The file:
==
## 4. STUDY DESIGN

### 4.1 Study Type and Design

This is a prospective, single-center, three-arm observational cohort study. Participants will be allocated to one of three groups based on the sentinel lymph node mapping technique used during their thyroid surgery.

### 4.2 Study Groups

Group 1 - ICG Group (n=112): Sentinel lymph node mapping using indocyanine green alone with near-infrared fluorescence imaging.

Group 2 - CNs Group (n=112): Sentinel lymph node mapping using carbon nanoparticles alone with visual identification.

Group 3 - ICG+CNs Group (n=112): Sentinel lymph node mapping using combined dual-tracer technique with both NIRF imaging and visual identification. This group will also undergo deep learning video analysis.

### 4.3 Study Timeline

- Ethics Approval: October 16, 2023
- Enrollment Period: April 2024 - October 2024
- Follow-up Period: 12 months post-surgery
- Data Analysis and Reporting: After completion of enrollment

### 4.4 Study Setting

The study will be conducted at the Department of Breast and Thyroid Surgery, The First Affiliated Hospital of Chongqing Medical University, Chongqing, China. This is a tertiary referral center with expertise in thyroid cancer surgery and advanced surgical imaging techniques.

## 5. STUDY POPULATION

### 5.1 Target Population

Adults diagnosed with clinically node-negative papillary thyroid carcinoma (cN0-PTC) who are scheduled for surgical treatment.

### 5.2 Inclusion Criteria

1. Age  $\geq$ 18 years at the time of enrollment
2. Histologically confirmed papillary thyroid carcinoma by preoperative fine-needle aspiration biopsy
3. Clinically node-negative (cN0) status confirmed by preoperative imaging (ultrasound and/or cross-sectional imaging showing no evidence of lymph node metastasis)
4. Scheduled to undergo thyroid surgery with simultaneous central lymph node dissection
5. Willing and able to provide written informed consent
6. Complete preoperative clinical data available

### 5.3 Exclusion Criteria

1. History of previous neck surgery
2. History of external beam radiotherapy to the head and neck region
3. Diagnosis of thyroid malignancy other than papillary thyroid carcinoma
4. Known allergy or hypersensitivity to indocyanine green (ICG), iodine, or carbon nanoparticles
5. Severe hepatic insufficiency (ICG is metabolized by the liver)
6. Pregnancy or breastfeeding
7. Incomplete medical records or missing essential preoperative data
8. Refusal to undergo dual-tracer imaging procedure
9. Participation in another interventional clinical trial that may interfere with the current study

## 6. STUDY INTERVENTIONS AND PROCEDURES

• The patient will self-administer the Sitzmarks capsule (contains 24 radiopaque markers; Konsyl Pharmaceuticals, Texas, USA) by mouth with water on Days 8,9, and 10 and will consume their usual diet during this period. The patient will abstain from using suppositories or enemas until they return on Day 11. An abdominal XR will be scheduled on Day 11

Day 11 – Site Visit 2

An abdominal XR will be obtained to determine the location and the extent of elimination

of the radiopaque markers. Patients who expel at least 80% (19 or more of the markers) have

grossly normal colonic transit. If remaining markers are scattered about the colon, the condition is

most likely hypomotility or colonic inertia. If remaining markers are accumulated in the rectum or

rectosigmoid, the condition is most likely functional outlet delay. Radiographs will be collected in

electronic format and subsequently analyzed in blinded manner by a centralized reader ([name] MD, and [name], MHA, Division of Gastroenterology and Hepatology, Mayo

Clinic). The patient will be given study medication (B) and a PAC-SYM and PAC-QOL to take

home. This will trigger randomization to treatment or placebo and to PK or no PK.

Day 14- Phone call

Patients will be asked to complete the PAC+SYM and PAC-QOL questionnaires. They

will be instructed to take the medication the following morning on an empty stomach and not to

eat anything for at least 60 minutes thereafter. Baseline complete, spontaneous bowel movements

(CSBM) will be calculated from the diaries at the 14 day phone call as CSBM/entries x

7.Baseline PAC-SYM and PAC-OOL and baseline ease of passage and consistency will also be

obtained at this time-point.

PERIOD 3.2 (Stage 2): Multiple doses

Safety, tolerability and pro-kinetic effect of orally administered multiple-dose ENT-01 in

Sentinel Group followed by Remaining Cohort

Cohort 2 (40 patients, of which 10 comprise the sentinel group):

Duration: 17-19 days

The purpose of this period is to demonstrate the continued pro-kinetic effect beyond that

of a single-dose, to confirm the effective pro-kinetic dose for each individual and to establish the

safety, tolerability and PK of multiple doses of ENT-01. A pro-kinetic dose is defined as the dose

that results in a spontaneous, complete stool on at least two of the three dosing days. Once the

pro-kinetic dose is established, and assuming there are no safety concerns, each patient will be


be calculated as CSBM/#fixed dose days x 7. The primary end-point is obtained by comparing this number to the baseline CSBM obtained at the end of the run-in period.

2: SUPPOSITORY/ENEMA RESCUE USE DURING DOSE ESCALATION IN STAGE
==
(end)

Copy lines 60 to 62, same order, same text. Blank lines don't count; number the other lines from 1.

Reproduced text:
safety, tolerability and PK of multiple doses of ENT-01. A pro-kinetic dose is defined as the dose

that results in a spontaneous, complete stool on at least two of the three dosing days. Once the

pro-kinetic dose is established, and assuming there are no safety concerns, each patient will be